By DAN HALL
From the time I was about 13 until I was nearly 40, suicide was an incessant thought in my mind. I thought about it daily and often throughout the day. Every. Single. Day.
It was very rare I planned to take my own life, but it always seemed a better option than “this life.” (These thoughts absent planning are now identified as “suicidal ideation.”)
Which made no sense, because “this life” was really pretty good. I was raised in a great home, going to great schools, attending a great church and surrounded by a great social circle. I made great grades, was a starter on a 5A state-championship contending football team, president of a nationally award-winning a cappella choir, and alternate second bass in the Texas Allstate Choir.
I had great jobs that put me through college, graduated from Baylor University with honors and started pastoring a growing church. But the thoughts persisted. I took a larger church outside Louisville, Kentucky, that grew to nearly 2,000 in regular attendance. The thoughts continued.
Right before my 40th birthday, I found myself driving down I-64 and wondering how fast I would have to drive into the concrete pillar to ensure I died and felt as little pain as possible. I had gradually slipped from ideation to the frightening phase of planning.
Before I share my personal “emergence from crisis” journey, let me offer my non-clinical observation on suicidal thoughts, informed by nearly 40 years as a pastoral counselor. Generally, I think depression has three primary roots:
◼ Personality. I think some personalities are just given to deep emotional processing. I have a moody personality that “feels deeply” about everything. I over-process, think excessively about issues, and hate simple answers to complex problems. Abraham Lincoln was like this. I heard one psychologist say, “If Abraham Lincoln had been alive today, he would have been medicated out of his genius.”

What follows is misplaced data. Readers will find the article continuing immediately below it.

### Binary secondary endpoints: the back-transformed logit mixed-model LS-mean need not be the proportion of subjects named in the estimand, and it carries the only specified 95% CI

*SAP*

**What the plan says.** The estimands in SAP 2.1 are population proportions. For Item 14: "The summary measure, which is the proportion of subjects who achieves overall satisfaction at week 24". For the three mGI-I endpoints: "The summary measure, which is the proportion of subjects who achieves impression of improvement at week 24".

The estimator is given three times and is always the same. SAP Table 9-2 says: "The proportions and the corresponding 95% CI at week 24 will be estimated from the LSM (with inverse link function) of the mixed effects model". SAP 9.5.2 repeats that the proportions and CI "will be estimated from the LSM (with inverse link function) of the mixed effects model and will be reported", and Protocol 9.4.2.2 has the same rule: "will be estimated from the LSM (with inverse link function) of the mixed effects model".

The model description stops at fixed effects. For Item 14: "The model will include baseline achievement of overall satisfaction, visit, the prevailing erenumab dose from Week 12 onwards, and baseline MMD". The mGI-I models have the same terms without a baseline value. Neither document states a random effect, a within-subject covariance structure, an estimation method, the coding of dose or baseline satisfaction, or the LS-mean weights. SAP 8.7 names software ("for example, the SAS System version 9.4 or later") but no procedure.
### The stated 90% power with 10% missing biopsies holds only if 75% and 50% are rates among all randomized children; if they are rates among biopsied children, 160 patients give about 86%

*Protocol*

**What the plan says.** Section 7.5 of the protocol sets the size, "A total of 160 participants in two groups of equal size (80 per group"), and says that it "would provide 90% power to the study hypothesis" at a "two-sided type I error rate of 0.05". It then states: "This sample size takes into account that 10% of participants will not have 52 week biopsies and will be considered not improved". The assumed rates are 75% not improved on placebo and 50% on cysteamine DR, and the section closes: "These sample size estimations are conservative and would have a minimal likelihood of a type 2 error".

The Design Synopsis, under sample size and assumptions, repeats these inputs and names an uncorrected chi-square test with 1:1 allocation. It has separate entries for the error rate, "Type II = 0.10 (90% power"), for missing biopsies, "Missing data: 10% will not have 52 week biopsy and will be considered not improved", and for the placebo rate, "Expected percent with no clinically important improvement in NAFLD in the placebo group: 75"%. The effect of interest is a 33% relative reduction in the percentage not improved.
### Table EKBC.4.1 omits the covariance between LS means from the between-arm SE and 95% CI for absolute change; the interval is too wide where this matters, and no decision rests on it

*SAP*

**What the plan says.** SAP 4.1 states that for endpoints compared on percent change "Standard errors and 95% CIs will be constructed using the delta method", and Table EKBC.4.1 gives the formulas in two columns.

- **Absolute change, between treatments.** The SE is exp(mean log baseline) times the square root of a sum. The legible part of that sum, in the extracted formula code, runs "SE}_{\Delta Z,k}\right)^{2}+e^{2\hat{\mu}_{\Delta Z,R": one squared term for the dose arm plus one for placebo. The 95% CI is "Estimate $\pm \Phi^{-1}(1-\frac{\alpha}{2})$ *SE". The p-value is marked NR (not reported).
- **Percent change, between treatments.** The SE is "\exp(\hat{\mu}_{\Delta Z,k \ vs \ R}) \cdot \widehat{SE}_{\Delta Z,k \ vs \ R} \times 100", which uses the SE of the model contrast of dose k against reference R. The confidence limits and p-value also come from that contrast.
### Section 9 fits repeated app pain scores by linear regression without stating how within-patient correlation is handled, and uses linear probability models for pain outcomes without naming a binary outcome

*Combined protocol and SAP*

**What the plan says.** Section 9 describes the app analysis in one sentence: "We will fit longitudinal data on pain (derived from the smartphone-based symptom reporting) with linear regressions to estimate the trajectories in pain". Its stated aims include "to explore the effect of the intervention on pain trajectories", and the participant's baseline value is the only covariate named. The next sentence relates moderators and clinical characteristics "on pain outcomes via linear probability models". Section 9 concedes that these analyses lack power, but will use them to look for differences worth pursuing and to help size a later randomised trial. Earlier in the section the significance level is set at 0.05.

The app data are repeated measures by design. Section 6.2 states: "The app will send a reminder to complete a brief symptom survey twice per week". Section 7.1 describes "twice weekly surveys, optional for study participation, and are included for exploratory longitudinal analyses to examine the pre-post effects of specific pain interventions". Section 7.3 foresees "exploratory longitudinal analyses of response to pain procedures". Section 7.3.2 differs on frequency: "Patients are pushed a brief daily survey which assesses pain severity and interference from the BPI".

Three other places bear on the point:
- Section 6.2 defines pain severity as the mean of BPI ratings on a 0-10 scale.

I have found that deep, open relationships, effective journaling, and safe people with whom I can discuss and process my thinking are major tools against suicidal ideation.
◼ Circumstances. Sometimes life can send such deeply painful experiences, or a series of stressful experiences, or an extended experience that wears us down mentally and emotionally. Over time, we just don’t have anything left to withstand.
This is a bit more difficult because what leads to this type of depression is so multifaceted. Very often, an effective, biblically based counselor, sometimes accompanied by medication temporarily, are necessary and effective. Again, a strong relational support system is very important.
◼ Chemical. Some people are endemically short of chemicals like serotonin and require medication in order to correct this. You can grit your teeth and just bear through life, but why do that when God has provided medication just like He does with aspirin?
This will require meeting with a psychiatrist to determine what medication would be most effective. There are a number of prescription drugs proven helpful.
Driving down that freeway nearly 20 years ago, feeling engulfed in darkness, wondering how over 20 years of passionately following Jesus seemed futile, I was desperate. Pounding my steering wheel, tears streaming down my face, I cried out, “God, I don’t know where to find You. Would You please come find me!”
I thought I had understood grace before then, but that day I let go of all the religious rules and expectations that I had accrued over years of trying to please God with my best efforts. I just accepted that He loved me … just because He did.
There are many tools to facilitate mental health. But there is one truth that transcends all of it: God demonstrated His love toward YOU by sending His Son to purchase YOU so He could hang out with YOU forever. You can’t earn that love … and you can’t lose it!
If you’re struggling with suicidal thoughts, please don’t struggle alone. Find someone you can trust to tell: a friend, a family member, a pastor or a counselor. THERE IS HELP.